“When you want to succeed as bad as you want to breathe then you’ll be successful.”
This is quite a famous quote. It’s incorporated into many motivational speeches, but it’s one that has really stuck with me. I used to listen to the speech by Eric Thomas before any big event. I listened to it before my Leaving Certificate, before Leinster finals, and before big pitches. It shows that if you just want something you probably won’t get it. To achieve what you really wish you have to work tirelessly day in and day out to make it a reality. We try to live this ethic through our business every day.
But for now, Greener Globe’s focus for the next two weeks is to get the product into retailers. We have further talks with a few retailers and want to see them on the shelves by August. We also hope to have our promotional video shot and released in the next couple of weeks.
Anika Riley, Work Smarter
We’re a two-person team, and this business isn’t our first go; we previously worked in a four-person startup in Berlin together. When that ended, we both decided to go back to school. With my background in politics and Sebastian’s background in computer science, neither of us felt fully equipped to start a tech company. So we picked the best university for entrepreneurship in Europe (Trinity, I’m looking at you), packed up our suitcases and earned an MSc in Entrepreneurship. During the Master’s program, we started working on our business and pitched to LaunchBox. The rest is history.
Having just completed our Masters, LaunchBox is our first chance to devote all our energy to the business. I have to re-learn my conversational skills with friends and family. It’s like being a new parent – even the insignificant details are exciting.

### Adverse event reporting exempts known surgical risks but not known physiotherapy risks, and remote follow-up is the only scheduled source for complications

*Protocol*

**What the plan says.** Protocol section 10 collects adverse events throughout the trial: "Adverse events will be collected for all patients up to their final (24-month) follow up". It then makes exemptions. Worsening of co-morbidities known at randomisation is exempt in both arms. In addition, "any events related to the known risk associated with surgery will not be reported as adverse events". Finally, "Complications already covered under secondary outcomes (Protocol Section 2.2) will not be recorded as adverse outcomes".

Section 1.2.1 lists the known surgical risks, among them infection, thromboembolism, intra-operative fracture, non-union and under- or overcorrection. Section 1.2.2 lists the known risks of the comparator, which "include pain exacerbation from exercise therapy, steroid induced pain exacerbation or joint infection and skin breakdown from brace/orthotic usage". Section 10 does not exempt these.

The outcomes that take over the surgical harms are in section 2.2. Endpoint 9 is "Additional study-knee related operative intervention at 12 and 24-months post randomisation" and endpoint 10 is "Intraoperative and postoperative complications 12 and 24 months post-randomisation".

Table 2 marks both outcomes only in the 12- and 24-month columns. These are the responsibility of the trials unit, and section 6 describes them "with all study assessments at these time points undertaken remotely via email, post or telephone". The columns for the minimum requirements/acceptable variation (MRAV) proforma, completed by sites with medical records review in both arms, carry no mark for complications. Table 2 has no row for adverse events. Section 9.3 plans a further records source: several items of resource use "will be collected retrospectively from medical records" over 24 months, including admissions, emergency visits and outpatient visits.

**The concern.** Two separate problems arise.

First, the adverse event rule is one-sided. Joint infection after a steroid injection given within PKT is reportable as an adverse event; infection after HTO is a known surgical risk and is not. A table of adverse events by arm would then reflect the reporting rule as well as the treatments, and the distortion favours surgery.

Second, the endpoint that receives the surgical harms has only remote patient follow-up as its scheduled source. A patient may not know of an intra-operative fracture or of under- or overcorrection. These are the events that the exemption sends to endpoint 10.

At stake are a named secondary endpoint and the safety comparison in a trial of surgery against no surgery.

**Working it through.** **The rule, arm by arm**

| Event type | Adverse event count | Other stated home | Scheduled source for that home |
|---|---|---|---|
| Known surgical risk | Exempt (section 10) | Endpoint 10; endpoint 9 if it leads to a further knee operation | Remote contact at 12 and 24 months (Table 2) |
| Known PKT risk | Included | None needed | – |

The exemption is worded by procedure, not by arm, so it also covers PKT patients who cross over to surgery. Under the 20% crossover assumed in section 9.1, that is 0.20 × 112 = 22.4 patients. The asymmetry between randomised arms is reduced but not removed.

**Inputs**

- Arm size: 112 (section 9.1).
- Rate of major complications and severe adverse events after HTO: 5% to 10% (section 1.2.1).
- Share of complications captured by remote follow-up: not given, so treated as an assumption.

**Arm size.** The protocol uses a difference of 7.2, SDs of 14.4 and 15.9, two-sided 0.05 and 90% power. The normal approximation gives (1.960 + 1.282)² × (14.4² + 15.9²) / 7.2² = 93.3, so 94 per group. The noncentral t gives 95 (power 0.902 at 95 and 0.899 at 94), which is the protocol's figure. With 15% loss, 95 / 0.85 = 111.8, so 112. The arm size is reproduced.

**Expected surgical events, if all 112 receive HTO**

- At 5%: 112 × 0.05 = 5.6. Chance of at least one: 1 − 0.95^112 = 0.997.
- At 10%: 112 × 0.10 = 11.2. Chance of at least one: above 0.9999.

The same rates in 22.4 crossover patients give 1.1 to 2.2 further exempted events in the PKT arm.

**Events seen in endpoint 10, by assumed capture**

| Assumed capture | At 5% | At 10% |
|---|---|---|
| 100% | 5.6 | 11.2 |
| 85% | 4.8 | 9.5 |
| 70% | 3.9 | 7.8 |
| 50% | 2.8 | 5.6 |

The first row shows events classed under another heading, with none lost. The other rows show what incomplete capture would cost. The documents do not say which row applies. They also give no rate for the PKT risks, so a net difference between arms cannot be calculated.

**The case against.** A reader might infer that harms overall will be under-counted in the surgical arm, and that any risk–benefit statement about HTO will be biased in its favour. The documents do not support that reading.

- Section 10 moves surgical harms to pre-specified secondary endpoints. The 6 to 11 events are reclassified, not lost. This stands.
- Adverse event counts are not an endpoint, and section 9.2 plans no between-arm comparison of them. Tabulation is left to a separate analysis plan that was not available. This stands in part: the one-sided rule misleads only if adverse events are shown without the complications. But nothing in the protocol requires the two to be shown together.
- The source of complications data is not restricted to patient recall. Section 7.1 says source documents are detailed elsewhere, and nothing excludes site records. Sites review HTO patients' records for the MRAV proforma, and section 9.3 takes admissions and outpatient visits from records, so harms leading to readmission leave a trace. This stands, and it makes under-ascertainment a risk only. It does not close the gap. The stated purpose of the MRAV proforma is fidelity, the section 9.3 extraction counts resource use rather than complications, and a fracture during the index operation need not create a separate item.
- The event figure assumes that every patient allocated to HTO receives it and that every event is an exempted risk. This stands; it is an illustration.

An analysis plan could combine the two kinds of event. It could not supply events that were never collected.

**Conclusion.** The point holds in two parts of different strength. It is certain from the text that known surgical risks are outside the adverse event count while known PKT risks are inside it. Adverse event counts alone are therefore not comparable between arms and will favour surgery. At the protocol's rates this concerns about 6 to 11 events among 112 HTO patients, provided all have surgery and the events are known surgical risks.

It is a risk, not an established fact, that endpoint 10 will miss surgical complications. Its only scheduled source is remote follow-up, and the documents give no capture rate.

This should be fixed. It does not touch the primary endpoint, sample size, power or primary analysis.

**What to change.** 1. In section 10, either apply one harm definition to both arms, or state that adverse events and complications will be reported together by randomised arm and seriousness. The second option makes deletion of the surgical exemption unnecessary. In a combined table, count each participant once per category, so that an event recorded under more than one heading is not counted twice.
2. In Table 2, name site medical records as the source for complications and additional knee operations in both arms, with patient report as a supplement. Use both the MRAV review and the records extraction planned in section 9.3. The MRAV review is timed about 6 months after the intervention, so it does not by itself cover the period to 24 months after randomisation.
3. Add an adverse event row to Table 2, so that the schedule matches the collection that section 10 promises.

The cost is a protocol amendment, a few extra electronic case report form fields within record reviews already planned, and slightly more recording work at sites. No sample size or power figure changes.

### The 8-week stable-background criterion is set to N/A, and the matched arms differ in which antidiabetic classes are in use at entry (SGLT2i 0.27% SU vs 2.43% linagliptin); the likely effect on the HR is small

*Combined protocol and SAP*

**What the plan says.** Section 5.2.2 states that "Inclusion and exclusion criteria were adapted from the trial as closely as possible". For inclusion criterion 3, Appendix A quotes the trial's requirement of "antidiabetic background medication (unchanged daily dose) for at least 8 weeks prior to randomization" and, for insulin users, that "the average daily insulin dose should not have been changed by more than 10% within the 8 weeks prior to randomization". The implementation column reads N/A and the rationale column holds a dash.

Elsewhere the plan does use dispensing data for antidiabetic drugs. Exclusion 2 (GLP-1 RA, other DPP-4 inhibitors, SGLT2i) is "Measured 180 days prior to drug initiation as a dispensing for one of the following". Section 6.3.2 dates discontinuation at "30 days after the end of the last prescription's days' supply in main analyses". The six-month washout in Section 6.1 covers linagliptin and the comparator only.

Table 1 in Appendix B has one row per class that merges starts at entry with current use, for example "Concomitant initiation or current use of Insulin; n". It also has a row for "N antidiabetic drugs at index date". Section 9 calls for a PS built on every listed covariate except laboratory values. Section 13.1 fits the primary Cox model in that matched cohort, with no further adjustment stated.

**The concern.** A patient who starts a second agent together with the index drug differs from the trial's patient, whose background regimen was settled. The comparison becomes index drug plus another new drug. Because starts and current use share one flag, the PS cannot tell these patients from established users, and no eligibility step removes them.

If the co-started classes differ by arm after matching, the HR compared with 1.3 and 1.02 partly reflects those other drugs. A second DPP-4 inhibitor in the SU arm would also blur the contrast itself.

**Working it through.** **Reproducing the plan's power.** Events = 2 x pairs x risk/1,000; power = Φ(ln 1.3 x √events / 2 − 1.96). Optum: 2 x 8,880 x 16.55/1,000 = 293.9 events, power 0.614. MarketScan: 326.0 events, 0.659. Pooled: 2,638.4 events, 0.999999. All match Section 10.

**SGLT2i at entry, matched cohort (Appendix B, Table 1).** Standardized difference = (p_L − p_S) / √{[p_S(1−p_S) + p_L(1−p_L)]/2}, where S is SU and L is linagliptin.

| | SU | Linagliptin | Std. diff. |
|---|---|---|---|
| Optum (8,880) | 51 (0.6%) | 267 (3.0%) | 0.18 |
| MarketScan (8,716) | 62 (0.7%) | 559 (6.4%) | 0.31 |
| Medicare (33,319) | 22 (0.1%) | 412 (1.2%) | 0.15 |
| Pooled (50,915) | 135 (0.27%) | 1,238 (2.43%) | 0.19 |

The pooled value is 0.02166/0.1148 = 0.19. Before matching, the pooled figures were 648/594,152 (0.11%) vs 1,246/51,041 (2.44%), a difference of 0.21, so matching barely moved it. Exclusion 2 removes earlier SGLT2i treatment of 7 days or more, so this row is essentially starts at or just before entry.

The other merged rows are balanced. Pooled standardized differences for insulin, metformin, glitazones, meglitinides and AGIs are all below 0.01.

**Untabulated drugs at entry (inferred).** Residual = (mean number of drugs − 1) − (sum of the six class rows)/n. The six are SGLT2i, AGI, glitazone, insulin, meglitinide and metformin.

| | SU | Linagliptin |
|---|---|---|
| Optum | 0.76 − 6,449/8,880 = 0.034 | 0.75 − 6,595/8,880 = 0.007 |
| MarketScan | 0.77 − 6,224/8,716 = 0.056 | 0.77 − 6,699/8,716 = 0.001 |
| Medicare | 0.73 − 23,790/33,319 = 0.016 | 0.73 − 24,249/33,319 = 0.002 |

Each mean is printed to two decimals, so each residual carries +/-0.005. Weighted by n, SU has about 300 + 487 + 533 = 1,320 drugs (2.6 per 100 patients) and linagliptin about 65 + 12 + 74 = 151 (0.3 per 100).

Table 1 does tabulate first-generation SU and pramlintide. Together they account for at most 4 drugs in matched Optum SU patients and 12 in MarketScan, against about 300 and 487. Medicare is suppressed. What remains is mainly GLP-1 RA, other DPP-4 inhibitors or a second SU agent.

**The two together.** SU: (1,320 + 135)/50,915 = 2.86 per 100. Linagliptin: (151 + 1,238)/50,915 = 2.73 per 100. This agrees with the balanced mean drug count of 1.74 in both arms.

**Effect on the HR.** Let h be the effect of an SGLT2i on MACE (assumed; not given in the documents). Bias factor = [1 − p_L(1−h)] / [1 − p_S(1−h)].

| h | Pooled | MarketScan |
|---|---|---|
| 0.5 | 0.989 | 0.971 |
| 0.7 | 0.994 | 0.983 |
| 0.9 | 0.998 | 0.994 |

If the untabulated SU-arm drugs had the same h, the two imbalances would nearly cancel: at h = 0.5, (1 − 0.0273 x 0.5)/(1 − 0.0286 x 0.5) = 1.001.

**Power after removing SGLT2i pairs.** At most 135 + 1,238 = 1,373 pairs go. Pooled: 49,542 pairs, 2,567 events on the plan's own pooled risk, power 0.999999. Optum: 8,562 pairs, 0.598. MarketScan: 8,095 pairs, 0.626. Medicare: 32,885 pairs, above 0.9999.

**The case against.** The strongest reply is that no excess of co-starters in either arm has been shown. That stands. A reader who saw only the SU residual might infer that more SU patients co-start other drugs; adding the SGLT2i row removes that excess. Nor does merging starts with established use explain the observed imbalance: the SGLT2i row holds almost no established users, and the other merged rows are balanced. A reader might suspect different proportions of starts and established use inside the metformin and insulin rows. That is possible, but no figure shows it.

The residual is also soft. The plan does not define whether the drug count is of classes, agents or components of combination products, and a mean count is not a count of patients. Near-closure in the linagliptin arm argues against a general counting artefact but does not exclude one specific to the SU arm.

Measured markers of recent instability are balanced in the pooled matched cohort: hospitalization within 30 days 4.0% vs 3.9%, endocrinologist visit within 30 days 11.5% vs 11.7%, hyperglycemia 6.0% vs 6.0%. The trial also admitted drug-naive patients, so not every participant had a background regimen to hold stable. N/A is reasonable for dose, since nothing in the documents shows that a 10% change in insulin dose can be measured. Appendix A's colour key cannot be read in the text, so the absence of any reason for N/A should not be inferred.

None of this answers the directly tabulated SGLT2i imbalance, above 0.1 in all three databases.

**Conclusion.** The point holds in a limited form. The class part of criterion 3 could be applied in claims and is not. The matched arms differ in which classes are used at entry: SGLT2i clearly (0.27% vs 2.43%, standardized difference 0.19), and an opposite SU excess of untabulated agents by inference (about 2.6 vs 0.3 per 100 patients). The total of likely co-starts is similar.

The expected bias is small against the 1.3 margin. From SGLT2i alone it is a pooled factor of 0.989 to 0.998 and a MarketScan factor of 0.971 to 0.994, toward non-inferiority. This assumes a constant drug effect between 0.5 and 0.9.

“We’re very excited to pitch to the NDRC and Huckletree next week for a spot on their accelerator programs.”
The best piece of advice I’ve received recently is: “Be specific with your asks.” Ever afraid of being rude, I often shied away from directly asking for things. Turns out I had it the wrong way around. If it takes four emails to get to the point and you’re sending out a vague ask about insight and coffee, you’re probably wasting that person’s time. Along with your own. I don’t mean sending out one-liners demanding action, but only to be more explicit in the communications you do hit send on. Emails that ask for everything and nothing are a red flag for busy people – they might have 20 minutes to help you with your customer acquisition plan, but they don’t have two hours to help you figure out your life.
We’re spending the next two weeks pitching and building. We’re very excited to pitch to the NDRC and Huckletree next week for a spot on their accelerator programs. And we’ve got some ambitious product KPIs to hit for the LaunchBox Demo day on August 30.